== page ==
Collaborative Live Coding via Jitsi Meet for Linux Users

Jitsi Meet works best in Chromium, so these instructions are for that browser. It also assumes that your live coding language uses Jack Audio.

Jack and Pulse

The first thing you need to do is to get Pulse Audio and Jack Audio running at the same time and talking to each other. For me, I was able to solve this in Qjackctl. In settings, under the option tab, go to Execute Script after startup. Paste in “pactl load-module module-jack-sink channels=2; pactl load-module module-jack-source channels=2; pacmd set-default-sink jack_out” without the quotes.

You can test if both are running at once by starting jack and then playing audio from a normal system program like your web browser. If you hear sounds, it worked.

More information about getting both running is here.

Jack Audio – Pulse Sink

Make Connections

You get two sinks. One of them is going to be used to send audio into Jitsi and the other will be used to get audio out.

Jack with two Pulse sinks and the system in/out

Start your live coding language audio server. (Ie Boot SuperCollider). Go back to Qjackctl. Click on connections. Go to the Audio tab. Make a connection from your live coding language output to Pulse Audio Jack Source-01 input. Do this by clicking on the language in the left column and the Source-01 in the right column so both are highlighted. Then click the “Connect” button on the lower left.

Disconnect the the system output from that Source’s input if you want to turn off your microphone. Do this by clicking on the system in the left column and Source-01 in the right column and clicking the “Disconnect” button.

Everything connected correctly

Chromium Settings

(These will also work for Chrome.)

First open your Jitsi Meet connection. If you are using the server at Meet.jit.si, you can skip this step.

For most other Jitsi servers, in Chromium, go to chrome://settings/content/microphone Change the mic input to Pulse Audio Jack Source-01.

Chromium Settings

Jitsi Settings

As we’re live coding, you’ll want to share your screens. Mouse over the screen so you can see the icons at the bottom appear. The one in the lower left corner looks like a screen. Click on it.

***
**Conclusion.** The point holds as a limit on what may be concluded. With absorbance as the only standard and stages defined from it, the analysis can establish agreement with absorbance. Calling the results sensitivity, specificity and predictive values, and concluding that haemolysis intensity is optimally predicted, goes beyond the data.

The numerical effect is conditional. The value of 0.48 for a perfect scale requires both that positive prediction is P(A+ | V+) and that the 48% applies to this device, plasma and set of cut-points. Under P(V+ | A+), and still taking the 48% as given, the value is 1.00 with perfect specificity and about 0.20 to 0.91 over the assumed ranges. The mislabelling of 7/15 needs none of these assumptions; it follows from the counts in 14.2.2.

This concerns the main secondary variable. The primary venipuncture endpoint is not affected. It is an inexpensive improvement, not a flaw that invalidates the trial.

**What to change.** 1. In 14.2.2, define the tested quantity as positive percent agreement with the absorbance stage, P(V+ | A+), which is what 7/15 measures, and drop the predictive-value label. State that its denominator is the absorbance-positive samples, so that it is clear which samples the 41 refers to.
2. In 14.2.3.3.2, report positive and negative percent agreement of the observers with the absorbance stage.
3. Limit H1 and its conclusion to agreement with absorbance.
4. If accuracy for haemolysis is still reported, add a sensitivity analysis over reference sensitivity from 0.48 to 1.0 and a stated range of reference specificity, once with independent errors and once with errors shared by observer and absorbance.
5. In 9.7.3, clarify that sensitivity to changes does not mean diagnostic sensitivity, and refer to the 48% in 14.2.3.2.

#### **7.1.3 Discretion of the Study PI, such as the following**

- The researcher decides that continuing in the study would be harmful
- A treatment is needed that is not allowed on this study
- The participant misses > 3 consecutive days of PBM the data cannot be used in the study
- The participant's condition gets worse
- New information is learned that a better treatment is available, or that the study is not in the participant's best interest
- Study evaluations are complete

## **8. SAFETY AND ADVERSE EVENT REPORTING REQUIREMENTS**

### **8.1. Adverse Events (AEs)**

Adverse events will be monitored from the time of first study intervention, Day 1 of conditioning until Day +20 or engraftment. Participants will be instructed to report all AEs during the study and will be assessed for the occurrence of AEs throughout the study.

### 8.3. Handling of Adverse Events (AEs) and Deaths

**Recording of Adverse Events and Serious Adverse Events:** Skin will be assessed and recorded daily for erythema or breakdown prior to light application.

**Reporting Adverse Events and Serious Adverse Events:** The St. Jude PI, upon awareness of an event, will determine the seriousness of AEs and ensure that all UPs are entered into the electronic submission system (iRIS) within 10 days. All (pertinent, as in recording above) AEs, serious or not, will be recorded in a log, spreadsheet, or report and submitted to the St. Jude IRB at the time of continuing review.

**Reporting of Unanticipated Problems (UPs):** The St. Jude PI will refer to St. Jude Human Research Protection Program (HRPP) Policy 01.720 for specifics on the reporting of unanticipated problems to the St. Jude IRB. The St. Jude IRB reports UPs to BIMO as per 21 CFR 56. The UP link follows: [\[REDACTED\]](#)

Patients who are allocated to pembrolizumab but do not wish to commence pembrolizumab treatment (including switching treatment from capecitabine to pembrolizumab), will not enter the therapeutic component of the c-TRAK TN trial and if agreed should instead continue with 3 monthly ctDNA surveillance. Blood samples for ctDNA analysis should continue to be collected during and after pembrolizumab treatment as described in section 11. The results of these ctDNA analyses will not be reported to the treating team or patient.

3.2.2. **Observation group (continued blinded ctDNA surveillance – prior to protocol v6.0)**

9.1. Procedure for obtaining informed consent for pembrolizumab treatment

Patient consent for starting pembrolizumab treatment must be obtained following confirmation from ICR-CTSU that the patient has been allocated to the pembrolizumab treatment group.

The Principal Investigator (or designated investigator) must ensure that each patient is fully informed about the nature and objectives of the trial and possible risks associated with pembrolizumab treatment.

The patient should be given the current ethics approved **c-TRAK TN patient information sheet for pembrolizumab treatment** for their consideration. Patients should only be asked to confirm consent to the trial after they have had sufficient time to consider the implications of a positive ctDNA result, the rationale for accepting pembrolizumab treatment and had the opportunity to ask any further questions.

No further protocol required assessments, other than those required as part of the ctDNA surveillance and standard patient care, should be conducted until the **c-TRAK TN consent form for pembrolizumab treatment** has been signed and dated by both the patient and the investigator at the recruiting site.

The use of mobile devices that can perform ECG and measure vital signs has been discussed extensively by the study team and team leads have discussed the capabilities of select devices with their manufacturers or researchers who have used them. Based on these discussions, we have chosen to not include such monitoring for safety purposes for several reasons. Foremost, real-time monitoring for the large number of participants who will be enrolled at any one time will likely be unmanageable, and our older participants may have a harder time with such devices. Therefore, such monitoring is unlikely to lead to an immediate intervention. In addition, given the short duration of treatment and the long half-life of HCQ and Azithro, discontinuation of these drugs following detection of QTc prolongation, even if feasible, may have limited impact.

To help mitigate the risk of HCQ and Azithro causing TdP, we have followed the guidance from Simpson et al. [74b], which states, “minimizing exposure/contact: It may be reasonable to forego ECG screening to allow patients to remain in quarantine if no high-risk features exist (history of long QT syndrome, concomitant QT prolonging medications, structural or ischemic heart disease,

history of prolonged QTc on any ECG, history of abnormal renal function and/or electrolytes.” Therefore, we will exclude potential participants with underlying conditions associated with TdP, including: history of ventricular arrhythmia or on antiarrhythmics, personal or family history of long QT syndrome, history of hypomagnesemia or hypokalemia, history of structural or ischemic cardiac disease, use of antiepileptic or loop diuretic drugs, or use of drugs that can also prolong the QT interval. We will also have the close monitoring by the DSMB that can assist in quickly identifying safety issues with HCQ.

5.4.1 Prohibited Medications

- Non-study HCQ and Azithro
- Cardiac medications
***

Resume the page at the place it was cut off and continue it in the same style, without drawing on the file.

The farthest left is the screen

It lets you pick a video source. If you’re on Wayland, like most linux users have been for years now, you can share your entire screen, but you should be able to share a single window. If you don’t see your live coding language listed as a window, make sure Chromium and it are on the same virtual desktop.

Share Your Screen

Click the screen icon again to switch back to your webcam.

Fancy New Options

If you’re on a shiny new version of jitsi, such as the one at Meet.jit.si, You’ll see little carrots by the mic and video icons in the centre bottom of your browser window.

New Features!!

These allow you to pick your audio source without having to go into Chrom/ium settings. If you have more than one webcam, you can also pick which one you want to use there, without having to go into Chrom/ium settings for that either.

Be Careful of Levels!

Jitsi was made assuming that more or less one person would be talking at a time, so multiple streams at full volume can distort. Make sure to leave your output low enough to leave room for your collaborators. Your system volume controls will not work, so be sure to set the levels in your live coding language IDE.

Also be aware that while the compression sounds good for free improvisation on acoustic instruments, the transformations on digital audio will seem more pronounced. Go with it. This is your aesthetic now.

Published by

Charles Céleste Hutchins

Supercolliding since 2003

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